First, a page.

The oldest things in Suffolk - from schools and bridges to shops and trees
- Credit: Sarah Lucy Brown
We unearth the history of some of the county's most ancient landmarks.
Suffolk's oldest door
Recently uncovered in Ipswich is the county’s oldest door – and in fact the third oldest in the entire country.
The door, which can be found on the St Mary at the Elms Church, has been in use for 1,000 years – but it wasn’t until British Pilgrimage Trust founder William Parsons shared the news on Twitter back in March that its historic origins were discovered.
In his original tweet, William said: “We get used to hearing this sort of number in the UK, but 1,000 years of the same stone, wood and iron allowing and barring access is deeply special, even for old England.”
St Mary at the Elms Church’s parish priest Father John Thackary had no idea the extent of the door’s history, as he said: “The news came as a bit of a shock, a pleasant surprise, to me over the weekend.
“I worked for many years as a school chaplain at King's School in Canterbury which is the oldest in the country — possibly the world — which was founded in 597AD, and then King's School Rochester which is the second oldest founded in 604AD. It's nice to find out about the door as that makes it three — and of course the building behind our church, the cottage, is the oldest inhabited building in Ipswich.”
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Suffolk's oldest bridge
Not only is Homersfield Bridge Suffolk’s oldest surviving concrete bridge, it also lay claims to being the oldest surviving concrete bridge in Britain.
Spanning the River Waveney and teetering on the Suffolk-Norfolk border, this 50 metre construction stretches from Homersfield in Suffolk (hence the namesake), over to Alburgh and Wortwell in Norfolk.
Constructed in 1870, the Grade II-listed bridge was the result of an early experiment that combined iron with concrete, and was built to replace an earlier bridge that stood in the same location.
Over the years, the bridge had fallen into disrepair due to its age, but underwent a full restoration in 1995 thanks to the Norfolk Historic Buildings Trust.
Suffolk's oldest church bells
St Lawrence Church in Ipswich proudly houses the oldest circle of church bells, not just in Suffolk, but in the entire world.
The five bells - known collectively as ‘Wolsey’s Bells' - all date back to between 1450 and 1480, and rang for hundreds of years until falling silent in 1985 due to the tower becoming too unstable to support their use.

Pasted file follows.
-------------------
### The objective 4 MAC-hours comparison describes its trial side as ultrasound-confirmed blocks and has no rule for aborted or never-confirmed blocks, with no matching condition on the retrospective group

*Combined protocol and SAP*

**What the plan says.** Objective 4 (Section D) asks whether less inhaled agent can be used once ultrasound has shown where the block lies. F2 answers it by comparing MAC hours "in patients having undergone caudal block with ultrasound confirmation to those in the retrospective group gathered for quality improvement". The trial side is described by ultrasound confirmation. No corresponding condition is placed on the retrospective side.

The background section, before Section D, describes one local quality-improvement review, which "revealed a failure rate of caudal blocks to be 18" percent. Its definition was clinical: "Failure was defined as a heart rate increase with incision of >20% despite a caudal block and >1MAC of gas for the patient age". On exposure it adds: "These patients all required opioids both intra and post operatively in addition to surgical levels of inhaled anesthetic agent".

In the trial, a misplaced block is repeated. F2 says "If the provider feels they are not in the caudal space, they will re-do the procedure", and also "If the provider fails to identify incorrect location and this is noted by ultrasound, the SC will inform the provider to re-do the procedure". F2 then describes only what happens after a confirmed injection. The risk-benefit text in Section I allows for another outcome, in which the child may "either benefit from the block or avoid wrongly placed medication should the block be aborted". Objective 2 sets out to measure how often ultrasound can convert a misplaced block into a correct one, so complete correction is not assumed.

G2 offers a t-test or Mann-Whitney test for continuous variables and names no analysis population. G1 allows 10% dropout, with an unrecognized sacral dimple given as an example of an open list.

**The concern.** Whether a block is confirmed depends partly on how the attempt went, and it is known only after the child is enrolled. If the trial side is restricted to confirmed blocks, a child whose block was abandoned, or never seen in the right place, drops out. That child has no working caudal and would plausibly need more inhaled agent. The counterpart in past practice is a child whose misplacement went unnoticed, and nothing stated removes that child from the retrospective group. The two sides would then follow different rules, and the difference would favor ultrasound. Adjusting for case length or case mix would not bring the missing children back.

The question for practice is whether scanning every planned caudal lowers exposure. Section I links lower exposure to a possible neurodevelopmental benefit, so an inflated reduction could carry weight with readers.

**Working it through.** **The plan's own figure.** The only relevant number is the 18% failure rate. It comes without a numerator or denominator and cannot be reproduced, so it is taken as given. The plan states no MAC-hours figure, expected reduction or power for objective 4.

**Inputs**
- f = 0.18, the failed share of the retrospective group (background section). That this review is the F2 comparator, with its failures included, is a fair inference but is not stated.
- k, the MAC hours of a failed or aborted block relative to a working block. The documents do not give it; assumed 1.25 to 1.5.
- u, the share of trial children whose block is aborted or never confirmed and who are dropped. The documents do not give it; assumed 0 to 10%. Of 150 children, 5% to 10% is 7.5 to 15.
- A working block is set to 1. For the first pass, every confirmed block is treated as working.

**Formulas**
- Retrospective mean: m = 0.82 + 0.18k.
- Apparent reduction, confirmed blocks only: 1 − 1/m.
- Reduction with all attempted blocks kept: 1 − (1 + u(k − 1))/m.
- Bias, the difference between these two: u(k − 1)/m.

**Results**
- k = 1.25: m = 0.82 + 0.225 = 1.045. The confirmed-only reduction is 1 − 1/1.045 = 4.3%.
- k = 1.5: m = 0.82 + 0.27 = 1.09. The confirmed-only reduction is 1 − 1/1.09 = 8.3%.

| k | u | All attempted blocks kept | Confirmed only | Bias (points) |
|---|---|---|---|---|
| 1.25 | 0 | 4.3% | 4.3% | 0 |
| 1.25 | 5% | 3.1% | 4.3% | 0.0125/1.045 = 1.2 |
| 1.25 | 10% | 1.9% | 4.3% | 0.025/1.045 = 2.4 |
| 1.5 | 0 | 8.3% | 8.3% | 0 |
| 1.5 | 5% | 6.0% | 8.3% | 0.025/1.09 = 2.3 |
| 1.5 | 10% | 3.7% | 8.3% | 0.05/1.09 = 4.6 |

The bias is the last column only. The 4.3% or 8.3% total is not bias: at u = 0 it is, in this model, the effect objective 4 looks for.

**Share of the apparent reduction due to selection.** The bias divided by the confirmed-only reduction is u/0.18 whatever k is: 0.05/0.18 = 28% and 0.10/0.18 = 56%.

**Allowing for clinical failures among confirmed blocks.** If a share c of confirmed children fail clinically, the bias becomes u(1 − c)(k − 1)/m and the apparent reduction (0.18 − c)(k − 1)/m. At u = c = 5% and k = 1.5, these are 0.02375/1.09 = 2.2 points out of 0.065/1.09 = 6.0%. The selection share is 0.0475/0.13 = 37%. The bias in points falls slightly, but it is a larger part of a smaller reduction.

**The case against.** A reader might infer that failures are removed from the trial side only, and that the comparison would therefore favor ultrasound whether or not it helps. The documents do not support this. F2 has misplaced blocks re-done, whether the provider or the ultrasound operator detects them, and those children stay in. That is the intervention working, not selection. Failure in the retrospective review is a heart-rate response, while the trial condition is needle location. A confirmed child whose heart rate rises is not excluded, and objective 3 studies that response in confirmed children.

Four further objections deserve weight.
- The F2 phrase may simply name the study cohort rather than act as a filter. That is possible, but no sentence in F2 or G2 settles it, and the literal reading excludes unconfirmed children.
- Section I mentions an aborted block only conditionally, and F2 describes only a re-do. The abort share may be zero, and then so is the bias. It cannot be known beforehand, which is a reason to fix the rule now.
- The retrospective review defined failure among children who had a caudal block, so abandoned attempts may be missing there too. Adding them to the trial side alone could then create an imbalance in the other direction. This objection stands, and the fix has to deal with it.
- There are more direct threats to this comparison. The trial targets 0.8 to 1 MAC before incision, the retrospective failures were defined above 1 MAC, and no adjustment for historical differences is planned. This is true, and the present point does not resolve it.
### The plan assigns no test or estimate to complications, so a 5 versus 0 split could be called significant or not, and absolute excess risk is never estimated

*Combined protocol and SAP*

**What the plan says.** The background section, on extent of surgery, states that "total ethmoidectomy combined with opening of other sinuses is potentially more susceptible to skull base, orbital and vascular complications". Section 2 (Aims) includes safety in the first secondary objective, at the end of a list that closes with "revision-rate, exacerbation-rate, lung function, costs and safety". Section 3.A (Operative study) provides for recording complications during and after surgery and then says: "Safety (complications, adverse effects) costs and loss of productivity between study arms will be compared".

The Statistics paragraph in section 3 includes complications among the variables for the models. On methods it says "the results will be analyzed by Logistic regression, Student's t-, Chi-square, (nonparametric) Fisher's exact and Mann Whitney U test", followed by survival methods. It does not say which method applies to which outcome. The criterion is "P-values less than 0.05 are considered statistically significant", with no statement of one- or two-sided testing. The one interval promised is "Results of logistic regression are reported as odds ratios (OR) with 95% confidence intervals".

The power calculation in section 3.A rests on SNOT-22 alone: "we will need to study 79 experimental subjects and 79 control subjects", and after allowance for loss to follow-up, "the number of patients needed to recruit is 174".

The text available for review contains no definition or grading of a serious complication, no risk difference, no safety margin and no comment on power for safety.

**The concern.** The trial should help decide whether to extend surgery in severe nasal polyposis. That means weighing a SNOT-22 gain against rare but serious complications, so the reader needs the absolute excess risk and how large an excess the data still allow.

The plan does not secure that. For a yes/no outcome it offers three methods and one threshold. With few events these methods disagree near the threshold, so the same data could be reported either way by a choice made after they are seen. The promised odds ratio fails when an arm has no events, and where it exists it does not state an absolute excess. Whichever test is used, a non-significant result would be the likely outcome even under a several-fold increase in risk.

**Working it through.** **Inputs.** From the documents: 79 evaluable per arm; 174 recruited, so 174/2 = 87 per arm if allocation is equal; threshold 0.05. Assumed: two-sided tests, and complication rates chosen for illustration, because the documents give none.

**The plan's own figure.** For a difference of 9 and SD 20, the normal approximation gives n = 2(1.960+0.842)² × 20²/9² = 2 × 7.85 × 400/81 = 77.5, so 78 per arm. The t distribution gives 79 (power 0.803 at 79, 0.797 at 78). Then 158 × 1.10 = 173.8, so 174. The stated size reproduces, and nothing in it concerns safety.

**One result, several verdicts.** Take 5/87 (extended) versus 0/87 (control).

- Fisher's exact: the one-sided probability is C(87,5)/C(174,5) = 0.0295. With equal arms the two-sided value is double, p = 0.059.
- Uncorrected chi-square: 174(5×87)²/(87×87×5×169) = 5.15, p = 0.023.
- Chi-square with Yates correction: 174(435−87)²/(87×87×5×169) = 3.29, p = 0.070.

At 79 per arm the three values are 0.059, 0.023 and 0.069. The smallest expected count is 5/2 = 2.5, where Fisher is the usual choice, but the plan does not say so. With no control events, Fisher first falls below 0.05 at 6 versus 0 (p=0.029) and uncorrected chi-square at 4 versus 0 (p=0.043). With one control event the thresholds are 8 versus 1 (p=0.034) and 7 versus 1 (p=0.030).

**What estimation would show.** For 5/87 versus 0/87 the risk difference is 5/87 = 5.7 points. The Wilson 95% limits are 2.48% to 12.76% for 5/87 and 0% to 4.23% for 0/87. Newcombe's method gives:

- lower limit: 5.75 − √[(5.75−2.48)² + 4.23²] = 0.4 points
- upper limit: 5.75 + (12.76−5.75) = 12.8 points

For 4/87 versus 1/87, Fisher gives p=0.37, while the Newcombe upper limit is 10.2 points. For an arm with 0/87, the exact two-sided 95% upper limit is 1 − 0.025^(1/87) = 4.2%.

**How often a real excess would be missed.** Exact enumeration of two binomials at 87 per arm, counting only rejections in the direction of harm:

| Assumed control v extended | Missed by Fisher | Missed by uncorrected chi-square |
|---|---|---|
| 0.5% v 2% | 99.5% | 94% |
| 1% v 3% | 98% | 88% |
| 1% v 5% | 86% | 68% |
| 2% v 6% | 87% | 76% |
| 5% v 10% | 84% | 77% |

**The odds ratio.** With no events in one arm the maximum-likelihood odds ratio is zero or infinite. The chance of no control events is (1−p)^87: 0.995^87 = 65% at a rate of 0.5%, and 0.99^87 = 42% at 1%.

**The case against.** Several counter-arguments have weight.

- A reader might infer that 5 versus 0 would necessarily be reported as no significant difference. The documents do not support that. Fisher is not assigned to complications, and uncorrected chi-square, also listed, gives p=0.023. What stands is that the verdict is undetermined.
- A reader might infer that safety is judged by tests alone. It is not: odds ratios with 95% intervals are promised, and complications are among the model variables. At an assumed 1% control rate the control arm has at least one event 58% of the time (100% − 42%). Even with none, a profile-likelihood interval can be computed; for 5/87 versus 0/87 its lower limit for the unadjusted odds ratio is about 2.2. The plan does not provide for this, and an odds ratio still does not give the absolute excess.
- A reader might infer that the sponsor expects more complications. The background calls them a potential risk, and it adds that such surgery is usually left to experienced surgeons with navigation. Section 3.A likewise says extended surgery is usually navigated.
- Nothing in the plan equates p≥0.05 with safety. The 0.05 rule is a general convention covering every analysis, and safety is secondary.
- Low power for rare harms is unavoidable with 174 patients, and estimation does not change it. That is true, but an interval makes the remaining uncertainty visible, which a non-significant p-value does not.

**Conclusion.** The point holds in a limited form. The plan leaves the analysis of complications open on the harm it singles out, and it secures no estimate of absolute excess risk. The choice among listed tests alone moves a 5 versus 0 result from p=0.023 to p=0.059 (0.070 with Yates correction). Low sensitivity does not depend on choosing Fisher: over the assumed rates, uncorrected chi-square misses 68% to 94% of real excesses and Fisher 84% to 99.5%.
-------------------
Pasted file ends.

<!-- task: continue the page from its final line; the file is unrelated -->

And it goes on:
However, in 2009 the bells were moved further down the tower, mounted on a new steel frame and rang again for all to hear.
Suffolk's oldest school
Suffolk’s oldest education institution still in operation to this day is Ipswich School, dating all the way back to the 14th century. The earliest recorded mention of the school can be traced back to 1399, in an apparent legal dispute regarding unpaid fees, and the first mention of it being a grammar school goes back to 1416.
It is believed Ipswich School was set up by the Merchant Guild of Ipswich (which later became Guild of Corpus Christi), and it's been based in a number of buildings since its inception. These include a house given by former pupil Richard Felaw in 1483, a now-demolished college building, Blackfriars refectory and its current location, the school’s purpose-built Henley Road premises, where it has based been since the mid-19th century.
Some of the school’s most famous former pupils include Cardinal Thomas Wolsey, founder of entomology William Kirby and chess grandmaster Nicholas Pert.
Suffolk's oldest shop
Head to south Suffolk and there you will find Britain’s oldest shop - proudly dating all the way back to the 15th century.
Boxford Stores has a trading history that can be traced back to 1420 - and a lime-washed timber exterior which hasn’t changed much over the years.
Throughout the centuries, this Grade II-listed building has been home to a variety of different shops, including a hardware shop, a butcher, a grocer, a draper and an ironmonger. Currently, it houses a village shop and post office.
Suffolk's oldest tree
While it’s hard to ascertain the exact date some of Suffolk’s trees were planted, many can agree that perhaps the oldest tree in the county is the Tree Party Oak. Situated in Ickworth Park near Bury St Edmunds, this natural wonder is thought to be over 700 years old, and has a diameter of over nine metres.
Prior to the mid-20th century however, the accolade of ‘oldest tree’ would have gone to Gospel Oak. A veteran tree in the village of Polstead, the historic oak was believed to have been stood there for well over a millennium before it collapsed in 1953.
Reportedly, Anglo-Saxon missionary St Cedd would preach under the tree in around 653AD – and through the process of dendrochronology, experts uncovered that the tree had over 1,400 growth rings within, meaning it would have been at least 100 years old during the reign of King Anna of East Anglia.
Suffolk's oldest cinema
Opened in 1914, Leiston Picture House is Suffolk’s oldest surviving cinema – and one of the country’s earliest purpose-built film theatres.
The popular local film venue, which was originally called Leiston Picture House, was saved from closure in 1976 following a decline in cinema attendance in the 1970s.
Coming in at second place is Aldeburgh Cinema, which opened just five years later in 1919.
Are there any other historic Suffolk monuments that didn’t make the list? Get in touch with firstname.lastname@example.org to share your favourite time-honoured landmarks from across the county.